University Health Care System
(706) 722-9011

About Venous Disease

4350 Towne Centre Drive
Evans, GA
706-774-7012 

If left untreated, venous disease can lead to:

  • An increased risk of blood clots
  • Skin discoloration
  • Hardening of the skin
  • Ulcer formation on the lower leg

Venous disease also can lead to the following conditions:

  • Varicose Veins
  • Lipodermatosclerosis
  • Phlebitis
  • Spider and Reticular Veins
  • Ulcers

Symptoms of venous disease include:

  • Aching
  • Fatigue, heaviness in legs
  • Pain — throbbing, burning, stabbing
  • Cramping, especially at night
  • Swelling
  • Itchiness around the lower calf and ankle
  • Restless legs
  • Numbness

Vein Disease Risk Factors

  • The primary risk factor for venous disease is heredity. If both your parents had vein problems, there's an 89 percent chance you will, too.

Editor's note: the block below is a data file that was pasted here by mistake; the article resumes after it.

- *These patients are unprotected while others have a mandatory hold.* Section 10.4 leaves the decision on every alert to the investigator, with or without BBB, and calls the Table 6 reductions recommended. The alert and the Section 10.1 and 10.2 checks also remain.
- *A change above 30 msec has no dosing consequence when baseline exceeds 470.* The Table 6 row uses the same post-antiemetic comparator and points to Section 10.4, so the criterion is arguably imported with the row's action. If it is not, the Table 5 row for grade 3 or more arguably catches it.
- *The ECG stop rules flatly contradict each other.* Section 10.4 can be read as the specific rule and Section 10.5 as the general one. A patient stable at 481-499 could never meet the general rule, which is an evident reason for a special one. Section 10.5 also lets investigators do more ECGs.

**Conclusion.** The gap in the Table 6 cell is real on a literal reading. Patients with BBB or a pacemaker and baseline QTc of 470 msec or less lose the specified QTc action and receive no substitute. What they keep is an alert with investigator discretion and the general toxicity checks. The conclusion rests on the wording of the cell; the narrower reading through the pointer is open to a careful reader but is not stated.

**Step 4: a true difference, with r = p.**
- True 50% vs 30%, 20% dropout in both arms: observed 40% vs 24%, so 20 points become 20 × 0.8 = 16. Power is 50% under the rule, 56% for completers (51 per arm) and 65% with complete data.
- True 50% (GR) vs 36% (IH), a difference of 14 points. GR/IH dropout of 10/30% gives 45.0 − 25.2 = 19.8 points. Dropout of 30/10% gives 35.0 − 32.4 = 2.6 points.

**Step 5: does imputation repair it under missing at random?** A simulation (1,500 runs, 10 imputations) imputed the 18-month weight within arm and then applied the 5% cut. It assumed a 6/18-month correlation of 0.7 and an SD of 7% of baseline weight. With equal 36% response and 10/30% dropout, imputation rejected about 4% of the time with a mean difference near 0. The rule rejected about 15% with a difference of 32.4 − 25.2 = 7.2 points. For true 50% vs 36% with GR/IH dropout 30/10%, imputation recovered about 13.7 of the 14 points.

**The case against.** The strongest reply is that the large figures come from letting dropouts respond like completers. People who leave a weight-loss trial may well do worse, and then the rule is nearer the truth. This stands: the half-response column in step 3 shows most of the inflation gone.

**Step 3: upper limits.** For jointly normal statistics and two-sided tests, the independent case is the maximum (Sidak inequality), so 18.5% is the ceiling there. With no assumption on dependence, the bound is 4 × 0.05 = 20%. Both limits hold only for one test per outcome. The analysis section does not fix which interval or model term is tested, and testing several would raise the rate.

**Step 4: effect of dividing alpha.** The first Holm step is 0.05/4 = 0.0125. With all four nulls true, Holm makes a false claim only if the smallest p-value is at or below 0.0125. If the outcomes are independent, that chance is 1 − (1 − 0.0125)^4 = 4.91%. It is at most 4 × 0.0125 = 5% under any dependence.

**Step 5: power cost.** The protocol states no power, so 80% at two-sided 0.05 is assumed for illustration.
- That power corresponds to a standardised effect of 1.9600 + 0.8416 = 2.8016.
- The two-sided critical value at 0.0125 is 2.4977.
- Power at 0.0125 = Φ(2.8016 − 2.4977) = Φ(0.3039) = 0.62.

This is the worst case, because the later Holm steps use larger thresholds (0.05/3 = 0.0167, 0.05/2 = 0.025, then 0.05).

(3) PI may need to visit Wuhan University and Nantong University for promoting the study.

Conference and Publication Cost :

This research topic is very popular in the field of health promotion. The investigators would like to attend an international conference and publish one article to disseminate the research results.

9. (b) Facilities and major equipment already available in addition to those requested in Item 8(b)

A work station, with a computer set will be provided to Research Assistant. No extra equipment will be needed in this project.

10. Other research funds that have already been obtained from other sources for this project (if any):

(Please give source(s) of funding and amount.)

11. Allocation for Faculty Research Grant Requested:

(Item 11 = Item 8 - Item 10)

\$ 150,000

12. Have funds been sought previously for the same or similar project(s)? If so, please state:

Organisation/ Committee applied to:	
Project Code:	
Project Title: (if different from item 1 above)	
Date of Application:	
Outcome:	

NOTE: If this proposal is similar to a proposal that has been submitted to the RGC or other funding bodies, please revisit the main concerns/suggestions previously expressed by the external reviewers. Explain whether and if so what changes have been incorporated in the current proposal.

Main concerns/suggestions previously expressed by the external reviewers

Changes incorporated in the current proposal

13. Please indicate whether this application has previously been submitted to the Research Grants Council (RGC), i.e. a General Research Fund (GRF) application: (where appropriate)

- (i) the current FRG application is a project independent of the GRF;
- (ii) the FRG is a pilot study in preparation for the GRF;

• Age is another factor. Though venous disease can develop in your teens, it does become more prevalent as you age.
  • Women are three times more likely to develop varicose veins than men due to hormonal factors.
  • The chance of developing varicose veins increases with each pregnancy because of the fluctuating hormones and also because the growing baby puts pressure on the mother's pelvic veins.
  • Obesity is a factor, but only raises the risk slightly.
  • Standing and sitting professions also increase the likelihood of developing venous disease. Without proper muscle contractions, blood can pool in the legs and cause varicose veins.
  • Trauma from an accident or from a medical procedure that damages the vein can eventually lead to varicose veins.
  
     
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1350 Walton Way, Augusta, Georgia
(706) 722-9011